Nature reports on the discovery of a single, brain-encircling “crown of thorns” neuron that might be the seat of consciousness:
Christof Koch, president of the Allen Institute for Brain Science in Seattle, Washington, explained his group’s new technique at a 15 February meeting of the Brain Research through Advancing Innovative Neurotechnologies initiative in Bethesda, Maryland. He showed how the team traced three neurons from a small, thin sheet of cells called the claustrum — an area that Koch believes acts as the seat of consciousness in mice and humans.
Koch and his colleagues engineered a line of mice so that a certain drug activated specific genes in claustrum neurons. When the researchers fed the mice a small amount of the drug, only a handful of neurons received enough of it to switch on these genes. That resulted in production of a green fluorescent protein that spread throughout the entire neuron. The team then took 10,000 cross-sectional images of the mouse brain and used a computer program to create a 3D reconstruction of just three glowing cells.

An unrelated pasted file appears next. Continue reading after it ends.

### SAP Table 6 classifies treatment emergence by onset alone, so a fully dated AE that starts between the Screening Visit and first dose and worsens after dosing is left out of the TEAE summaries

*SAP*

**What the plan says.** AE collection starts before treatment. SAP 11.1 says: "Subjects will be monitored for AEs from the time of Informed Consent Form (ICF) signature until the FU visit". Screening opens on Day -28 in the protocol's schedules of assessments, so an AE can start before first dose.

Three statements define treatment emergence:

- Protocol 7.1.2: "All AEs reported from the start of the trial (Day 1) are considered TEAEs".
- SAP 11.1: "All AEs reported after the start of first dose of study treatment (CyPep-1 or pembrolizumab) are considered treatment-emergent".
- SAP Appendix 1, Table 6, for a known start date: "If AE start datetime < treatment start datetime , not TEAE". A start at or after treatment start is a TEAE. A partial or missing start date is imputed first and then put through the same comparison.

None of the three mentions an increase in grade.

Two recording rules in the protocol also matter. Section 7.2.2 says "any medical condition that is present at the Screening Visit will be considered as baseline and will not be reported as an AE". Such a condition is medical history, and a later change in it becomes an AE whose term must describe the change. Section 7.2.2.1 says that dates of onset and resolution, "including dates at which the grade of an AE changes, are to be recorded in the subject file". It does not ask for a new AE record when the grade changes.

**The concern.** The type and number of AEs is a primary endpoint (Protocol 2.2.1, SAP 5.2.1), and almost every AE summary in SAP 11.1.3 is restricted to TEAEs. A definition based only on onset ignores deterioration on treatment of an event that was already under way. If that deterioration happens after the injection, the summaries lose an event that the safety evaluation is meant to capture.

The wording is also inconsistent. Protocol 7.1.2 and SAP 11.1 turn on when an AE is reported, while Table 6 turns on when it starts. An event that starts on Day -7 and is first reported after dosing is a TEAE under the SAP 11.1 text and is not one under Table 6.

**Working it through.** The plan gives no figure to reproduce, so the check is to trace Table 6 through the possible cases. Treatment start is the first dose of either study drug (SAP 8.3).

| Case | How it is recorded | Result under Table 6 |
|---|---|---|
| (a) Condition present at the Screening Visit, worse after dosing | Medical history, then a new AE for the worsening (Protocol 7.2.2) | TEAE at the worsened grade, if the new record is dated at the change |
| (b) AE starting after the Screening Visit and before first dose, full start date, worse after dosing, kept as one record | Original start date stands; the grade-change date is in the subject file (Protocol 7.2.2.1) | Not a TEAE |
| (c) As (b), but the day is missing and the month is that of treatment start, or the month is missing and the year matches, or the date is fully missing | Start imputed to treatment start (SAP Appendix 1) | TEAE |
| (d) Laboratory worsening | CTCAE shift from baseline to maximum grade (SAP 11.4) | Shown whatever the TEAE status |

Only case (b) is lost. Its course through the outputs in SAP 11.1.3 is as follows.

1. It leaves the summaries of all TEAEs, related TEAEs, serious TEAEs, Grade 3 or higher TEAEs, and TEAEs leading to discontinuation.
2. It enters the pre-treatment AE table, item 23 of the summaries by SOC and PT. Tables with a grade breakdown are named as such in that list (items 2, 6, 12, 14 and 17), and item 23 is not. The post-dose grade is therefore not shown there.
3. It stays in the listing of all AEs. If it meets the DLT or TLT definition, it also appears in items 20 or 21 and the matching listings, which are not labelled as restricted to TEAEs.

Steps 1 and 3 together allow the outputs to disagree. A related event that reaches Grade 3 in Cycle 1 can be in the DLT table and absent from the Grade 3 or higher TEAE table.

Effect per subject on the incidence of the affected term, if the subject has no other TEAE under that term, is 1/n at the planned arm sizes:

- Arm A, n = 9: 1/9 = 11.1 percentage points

The three neurons stretched across both brain hemispheres, and one of the three wrapped around the organ’s circumference like a “crown of thorns”, Koch says. He has never seen neurons extend so far across brain regions. The mouse body contains other long neurons, such as a nerve projection in the leg and neurons from the brainstem that thread through the brain to release signalling molecules. But these claustrum neurons seem to connect to most or all of the outer parts of the brain that take in sensory information and drive behaviour.
Koch sees this as evidence that the claustrum could be coordinating inputs and outputs across the brain to create consciousness.